In February the Human Rights Alliance of Uzbekistan reported that authorities tortured Vitaliy Belonogov to extract a false confession at the Yangiyul District (Tashkent Region) Police Department. According to Belonogov’s family, authorities beat him up and put a gas mask over his head. In July a court sentenced Belonogov to 15 years in prison on sexual assault charges.
In August the Initiative Group of Independent Human Rights Defenders of Uzbekistan (IGIHRDU) reported that authorities detained Saidislom Yusupov at the Tashkent Regional Police Department for 62 days. Police reportedly beat him and demanded he confess to being an extremist. Authorities released him on condition that he testify as a witness in another criminal case.
Fergana News reported that in Tashkent, on the eve of the March presidential elections, Yakkasaray District Police Department officers kidnapped Jizzakh farmer and human rights activist Alikul Sarymsakov and forced him into psychiatric hospitalization for one month. Authorities also subjected Sarymsakov to forced psychiatric hospitalization in 2013 in retaliation for his activism.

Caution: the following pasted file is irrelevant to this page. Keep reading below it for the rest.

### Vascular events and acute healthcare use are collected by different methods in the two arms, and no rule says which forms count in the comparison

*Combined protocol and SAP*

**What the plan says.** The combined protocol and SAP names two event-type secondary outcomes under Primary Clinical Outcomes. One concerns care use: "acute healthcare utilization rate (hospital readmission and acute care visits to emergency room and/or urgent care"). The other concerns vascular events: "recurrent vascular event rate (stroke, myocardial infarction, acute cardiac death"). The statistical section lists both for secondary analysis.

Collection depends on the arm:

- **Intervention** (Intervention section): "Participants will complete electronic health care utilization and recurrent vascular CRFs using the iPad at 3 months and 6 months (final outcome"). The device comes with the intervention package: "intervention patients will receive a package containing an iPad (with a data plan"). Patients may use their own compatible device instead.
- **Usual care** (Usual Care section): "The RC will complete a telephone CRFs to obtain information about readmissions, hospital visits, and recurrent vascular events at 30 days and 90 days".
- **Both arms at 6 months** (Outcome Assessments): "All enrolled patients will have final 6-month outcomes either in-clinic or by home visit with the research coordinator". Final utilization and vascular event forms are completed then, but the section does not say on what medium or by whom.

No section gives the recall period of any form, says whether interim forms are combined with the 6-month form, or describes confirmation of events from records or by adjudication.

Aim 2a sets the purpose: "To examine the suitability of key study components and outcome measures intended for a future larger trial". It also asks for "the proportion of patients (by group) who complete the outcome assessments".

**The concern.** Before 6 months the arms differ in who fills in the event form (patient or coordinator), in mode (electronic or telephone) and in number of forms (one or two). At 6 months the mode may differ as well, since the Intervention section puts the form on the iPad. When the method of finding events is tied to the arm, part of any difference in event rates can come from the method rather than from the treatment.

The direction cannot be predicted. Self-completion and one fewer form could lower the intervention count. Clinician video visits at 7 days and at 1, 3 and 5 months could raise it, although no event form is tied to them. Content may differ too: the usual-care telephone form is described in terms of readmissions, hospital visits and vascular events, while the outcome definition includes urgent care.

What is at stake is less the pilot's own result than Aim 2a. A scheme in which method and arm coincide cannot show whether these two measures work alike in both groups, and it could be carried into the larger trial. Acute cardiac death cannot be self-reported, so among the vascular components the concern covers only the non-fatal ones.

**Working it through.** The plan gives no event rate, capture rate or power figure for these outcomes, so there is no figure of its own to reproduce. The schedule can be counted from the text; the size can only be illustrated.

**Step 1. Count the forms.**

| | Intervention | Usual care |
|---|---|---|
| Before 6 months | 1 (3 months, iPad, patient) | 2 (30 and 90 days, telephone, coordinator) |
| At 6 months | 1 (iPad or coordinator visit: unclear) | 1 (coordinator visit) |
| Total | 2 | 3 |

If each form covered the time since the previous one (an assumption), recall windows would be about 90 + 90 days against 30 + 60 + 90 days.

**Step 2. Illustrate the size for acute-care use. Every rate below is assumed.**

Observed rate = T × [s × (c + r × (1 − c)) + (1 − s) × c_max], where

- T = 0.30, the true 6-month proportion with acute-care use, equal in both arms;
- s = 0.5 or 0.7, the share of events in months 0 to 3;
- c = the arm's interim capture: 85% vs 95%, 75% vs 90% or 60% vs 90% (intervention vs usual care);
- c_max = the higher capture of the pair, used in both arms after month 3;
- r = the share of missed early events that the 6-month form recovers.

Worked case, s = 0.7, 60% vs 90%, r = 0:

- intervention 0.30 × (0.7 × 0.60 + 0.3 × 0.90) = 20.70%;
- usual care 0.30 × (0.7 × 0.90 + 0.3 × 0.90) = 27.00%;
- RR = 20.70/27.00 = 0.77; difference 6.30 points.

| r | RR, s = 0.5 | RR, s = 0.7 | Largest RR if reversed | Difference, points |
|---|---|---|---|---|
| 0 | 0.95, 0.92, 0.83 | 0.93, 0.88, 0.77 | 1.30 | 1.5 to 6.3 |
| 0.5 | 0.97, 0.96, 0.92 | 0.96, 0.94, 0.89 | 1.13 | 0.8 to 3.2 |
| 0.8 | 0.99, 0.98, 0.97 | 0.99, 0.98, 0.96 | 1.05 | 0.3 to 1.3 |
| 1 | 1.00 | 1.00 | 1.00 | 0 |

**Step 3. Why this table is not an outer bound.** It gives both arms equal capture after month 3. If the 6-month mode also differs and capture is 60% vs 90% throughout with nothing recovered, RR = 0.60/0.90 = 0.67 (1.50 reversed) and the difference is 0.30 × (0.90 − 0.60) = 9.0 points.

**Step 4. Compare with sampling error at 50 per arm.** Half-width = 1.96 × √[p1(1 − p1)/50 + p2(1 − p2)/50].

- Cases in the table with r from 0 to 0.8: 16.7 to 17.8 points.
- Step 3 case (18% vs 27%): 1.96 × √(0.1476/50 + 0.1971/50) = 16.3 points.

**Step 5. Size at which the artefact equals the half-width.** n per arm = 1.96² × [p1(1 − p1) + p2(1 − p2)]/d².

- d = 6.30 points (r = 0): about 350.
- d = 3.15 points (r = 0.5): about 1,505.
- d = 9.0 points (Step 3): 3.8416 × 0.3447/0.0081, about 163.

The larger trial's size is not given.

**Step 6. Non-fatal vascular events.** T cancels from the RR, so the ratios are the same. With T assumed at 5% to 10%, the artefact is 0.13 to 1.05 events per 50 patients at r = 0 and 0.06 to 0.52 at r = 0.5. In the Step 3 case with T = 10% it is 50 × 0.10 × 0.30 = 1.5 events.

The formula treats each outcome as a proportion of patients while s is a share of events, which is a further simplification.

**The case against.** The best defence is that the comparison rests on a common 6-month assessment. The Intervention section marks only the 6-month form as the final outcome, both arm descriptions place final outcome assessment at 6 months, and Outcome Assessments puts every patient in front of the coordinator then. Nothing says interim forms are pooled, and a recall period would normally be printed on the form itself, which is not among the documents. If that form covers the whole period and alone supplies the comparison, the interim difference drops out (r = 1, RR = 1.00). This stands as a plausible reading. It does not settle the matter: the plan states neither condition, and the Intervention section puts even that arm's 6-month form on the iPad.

Authorities reportedly increased the severity of punishments for individuals suspected of Islamist extremism. Local human rights workers reported that authorities often offered inducements–such as bribes or prison privileges–to inmates who agreed to beat other inmates suspected of religious extremism.
Prison and Detention Center Conditions
Prison conditions were in some circumstances harsh and life threatening.
Physical Conditions: There were reports that, in some facilities, inmates convicted of attempting to overturn the constitutional order were held separately, and that prison officials did not allow inmates convicted under religious extremism charges to interact with other inmates.